Allergy: A Complete Guide To Understanding Allergies

Allergy: A Complete Guide To Understanding Allergies

Allergy is a medical condition in which our body’s immune system reacts to an allergen, i.e., a substance that enters the body from outside. This substance may be pollen, fragrance particles, foods, etc. Allergens can be introduced through breathing or contact with surfaces as well.

When we are allergic to something, our immune system produces antibodies to fight those substances which may be otherwise harmless, but our body treats them as harmful foreign agents.

The intensity of allergic reactions varies from person to person, ranging from minor irritation or inflammation to anaphylaxis—a fatal medical emergency. Although most allergies are incurable and require caution and care, certain treatments can help eliminate unwanted bodily reactions.

Types and symptoms

There are various types of allergies, some of which are seasonal while others are year-round. Some of these may persist for a lifetime as well. Since allergies are caused by different kinds of allergens, they can be categorised based on their cause as follows:

  • Food Allergy: It occurs when our immune system identifies certain foods as harmful, and it then reacts to this food by developing allergic symptoms. Food allergies can be further divided into two subcategories based on the involvement of immunoglobulin E (IgE).
  • IgE mediated: This condition occurs when immunoglobulin E antibodies react to certain foods. The common foods that cause this kind of allergy are eggs, peanuts, soy, wheat, fish, or any other sea creatures used as food, milk, etc.
  • Non-IgE mediated: Some parts of the body may react to certain foods and cause allergic reactions. However, IgE is not involved in such reactions.

Symptoms:

Food allergy may cause:

  • Hives (itchy, red, and raised rashes)
  • Angioedema (swelling of the mouth, face, throat, etc.)
  • Itching in the mouth
  • Difficulty in swallowing
  • Nausea or vomiting
  • Diarrhoea or stomach pain
  • Wheezing
  • Shortness of breath
  • Dizziness or light-headedness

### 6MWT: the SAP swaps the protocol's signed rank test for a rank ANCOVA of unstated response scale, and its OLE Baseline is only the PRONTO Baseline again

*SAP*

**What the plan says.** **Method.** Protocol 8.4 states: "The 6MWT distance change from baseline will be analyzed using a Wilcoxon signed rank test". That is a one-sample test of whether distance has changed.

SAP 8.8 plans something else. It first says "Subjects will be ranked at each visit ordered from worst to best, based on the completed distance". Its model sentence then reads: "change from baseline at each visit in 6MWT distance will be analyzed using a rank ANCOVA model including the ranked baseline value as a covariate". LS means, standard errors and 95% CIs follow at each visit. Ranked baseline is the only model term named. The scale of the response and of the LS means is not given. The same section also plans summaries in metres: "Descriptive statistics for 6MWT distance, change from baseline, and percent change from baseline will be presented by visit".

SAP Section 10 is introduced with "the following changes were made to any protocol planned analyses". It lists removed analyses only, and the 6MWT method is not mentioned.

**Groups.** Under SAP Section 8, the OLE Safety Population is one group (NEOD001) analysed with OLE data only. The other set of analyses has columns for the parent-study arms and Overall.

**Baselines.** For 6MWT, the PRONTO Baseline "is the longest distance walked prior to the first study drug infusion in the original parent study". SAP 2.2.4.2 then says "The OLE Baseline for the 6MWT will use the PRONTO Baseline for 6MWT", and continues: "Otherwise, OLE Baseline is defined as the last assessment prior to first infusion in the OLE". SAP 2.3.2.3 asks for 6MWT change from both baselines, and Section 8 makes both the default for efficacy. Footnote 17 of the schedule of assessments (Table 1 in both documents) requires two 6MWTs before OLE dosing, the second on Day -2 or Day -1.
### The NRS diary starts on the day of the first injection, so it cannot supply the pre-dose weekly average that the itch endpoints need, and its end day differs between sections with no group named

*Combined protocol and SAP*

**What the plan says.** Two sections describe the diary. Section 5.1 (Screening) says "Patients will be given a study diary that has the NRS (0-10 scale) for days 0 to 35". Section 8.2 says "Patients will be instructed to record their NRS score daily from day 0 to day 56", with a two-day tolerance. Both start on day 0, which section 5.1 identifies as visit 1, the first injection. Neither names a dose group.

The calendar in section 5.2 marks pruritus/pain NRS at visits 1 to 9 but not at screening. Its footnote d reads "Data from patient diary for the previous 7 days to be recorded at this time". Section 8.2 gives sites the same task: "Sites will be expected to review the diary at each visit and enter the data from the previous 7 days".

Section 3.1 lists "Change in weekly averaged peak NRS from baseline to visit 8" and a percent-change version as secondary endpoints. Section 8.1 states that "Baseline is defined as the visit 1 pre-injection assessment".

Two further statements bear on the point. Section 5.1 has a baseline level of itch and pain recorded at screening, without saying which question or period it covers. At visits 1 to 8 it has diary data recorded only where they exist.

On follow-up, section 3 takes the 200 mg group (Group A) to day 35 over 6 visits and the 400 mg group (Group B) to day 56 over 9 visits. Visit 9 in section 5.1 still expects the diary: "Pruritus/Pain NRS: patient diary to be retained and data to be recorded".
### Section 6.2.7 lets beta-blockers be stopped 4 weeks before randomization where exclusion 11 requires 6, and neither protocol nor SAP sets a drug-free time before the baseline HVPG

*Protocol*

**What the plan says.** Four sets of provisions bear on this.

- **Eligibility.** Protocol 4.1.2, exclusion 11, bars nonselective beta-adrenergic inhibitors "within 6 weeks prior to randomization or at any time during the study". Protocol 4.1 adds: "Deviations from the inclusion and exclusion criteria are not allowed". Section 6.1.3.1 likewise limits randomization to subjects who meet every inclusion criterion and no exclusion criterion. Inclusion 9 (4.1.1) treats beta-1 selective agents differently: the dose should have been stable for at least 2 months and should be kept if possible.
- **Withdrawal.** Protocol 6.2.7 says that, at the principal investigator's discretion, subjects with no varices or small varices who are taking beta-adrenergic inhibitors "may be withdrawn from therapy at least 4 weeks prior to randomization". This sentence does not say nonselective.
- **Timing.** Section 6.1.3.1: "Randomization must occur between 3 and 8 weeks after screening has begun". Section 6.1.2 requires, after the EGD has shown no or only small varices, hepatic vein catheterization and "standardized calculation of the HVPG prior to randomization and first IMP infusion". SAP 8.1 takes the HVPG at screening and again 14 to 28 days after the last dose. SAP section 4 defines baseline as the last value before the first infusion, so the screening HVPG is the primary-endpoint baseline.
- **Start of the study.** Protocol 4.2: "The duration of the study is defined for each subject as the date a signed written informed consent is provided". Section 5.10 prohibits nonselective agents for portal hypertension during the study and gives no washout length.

Drug/Medicine Allergy: There may be times when we develop immune responses to certain drugs/medicines causing this type of allergy.

Symptoms: When we develop this kind of allergy, we may exhibit the following signs:

  • Hives and/or rashes
  • Fever
  • Runny nose
  • Wheezing or shortness of breath
  • Inflammation

Insect Allergy: Many people develop allergies when they interact with stinging insects like bees, wasps, hornets, etc., or biting insects such as mosquitoes, bedbugs, and fleas.

Symptoms: The following may be signs of insect allergy:

  • Swelling of lips, tongue, or throat
  • Shortness of breath/wheezing (a whistling sound while breathing)
  • Dizziness or fainting
  • Skin rashes
  • Vomiting, bloating, stomach pain, or diarrhea

Latex Allergy: Latex is a protein that exists in the sap of a Brazilian tree called Hevea brasiliensis. It is commonly referred to as natural rubber. Coming in contact with natural rubber products like balloons, rubber gloves, balls, condoms, diaphragms, etc. can result in allergic reactions in some people.

Symptoms of latex allergy: Latex allergy invokes:

  • Runny nose
  • Sneezing
  • Scratchy throat
  • Wheezing
  • Breathing difficulty
  • Itchy & watery eyes

Pollen Allergy: It is one of the most common seasonal allergies. Pollen is tiny grains found in flowers, plants, or trees. This pollen, being light, can travel through air or insects.

Many people experience sneezing, an itchy nose, a runny or stuffy nose, and red and watery eyes when they are allergic to pollen grains. This kind of allergy is also called ‘hay fever.’

Experts call it ‘seasonal allergic rhinitis’.

Symptoms of pollen allergy: Allergy because of pollen may exhibit the following signs:

  • Sneezing
  • Coughing
  • Nasal congestion
  • Blocked sinuses
  • Exhaustion
  • Itchy roof of mouth or throat

Pet Allergy: Pets with fur have dander, urine, saliva, dust, pollen, etc. on their fur which in turn makes certain people allergic to them. Pet allergens can transfer to the membranes that line the nose and eyes and may cause itching, swelling, and even inflammation in those parts of the body.

Symptoms: Pet allergy may cause:

  • Sneezing
  • Runny nose
  • Cough
  • Facial pressure & pain
  • Itchy or watery eyes
  • Nasal Congestion

Anaphylaxis: Some allergies to food and insects can cause the body to react severely. Such a medical condition is called anaphylaxis.

It is a life-threatening allergic reaction and occurs rapidly within seconds or minutes of exposure to a substance that one is allergic to.

Symptoms: One may experience the following in this condition:

  • Skin rashes
  • Nausea & vomiting
  • Loss of consciousness
  • Severe problem in breathing
  • Drop in blood pressure

These are a few common types of allergies. The list goes on as people can develop allergies to anything that does not belong to their body.

Risk factors

Allergies are influenced by environmental factors and elements in the air such as insects, pollens, micro-particles, floral fragrances, mist, etc. Some other factors responsible for allergies include heredity, age, race, and sex of a person.
It is important to mention that allergic reactions are easily inherited from parents. Along with these, passive smoking and pollution can also act as allergens.

Stages & grades of allergy

Allergies have a vast area of function based on their causes. Allergies can be a sign of a serious or long-term disease/disorder and can indicate certain stages of such disease.

British immunologists Coombs and Gell classified the allergies into Type I, II, III, and IV. The first three types of allergic reactions occur within 24 hours of exposure, so they are called immediate reactions.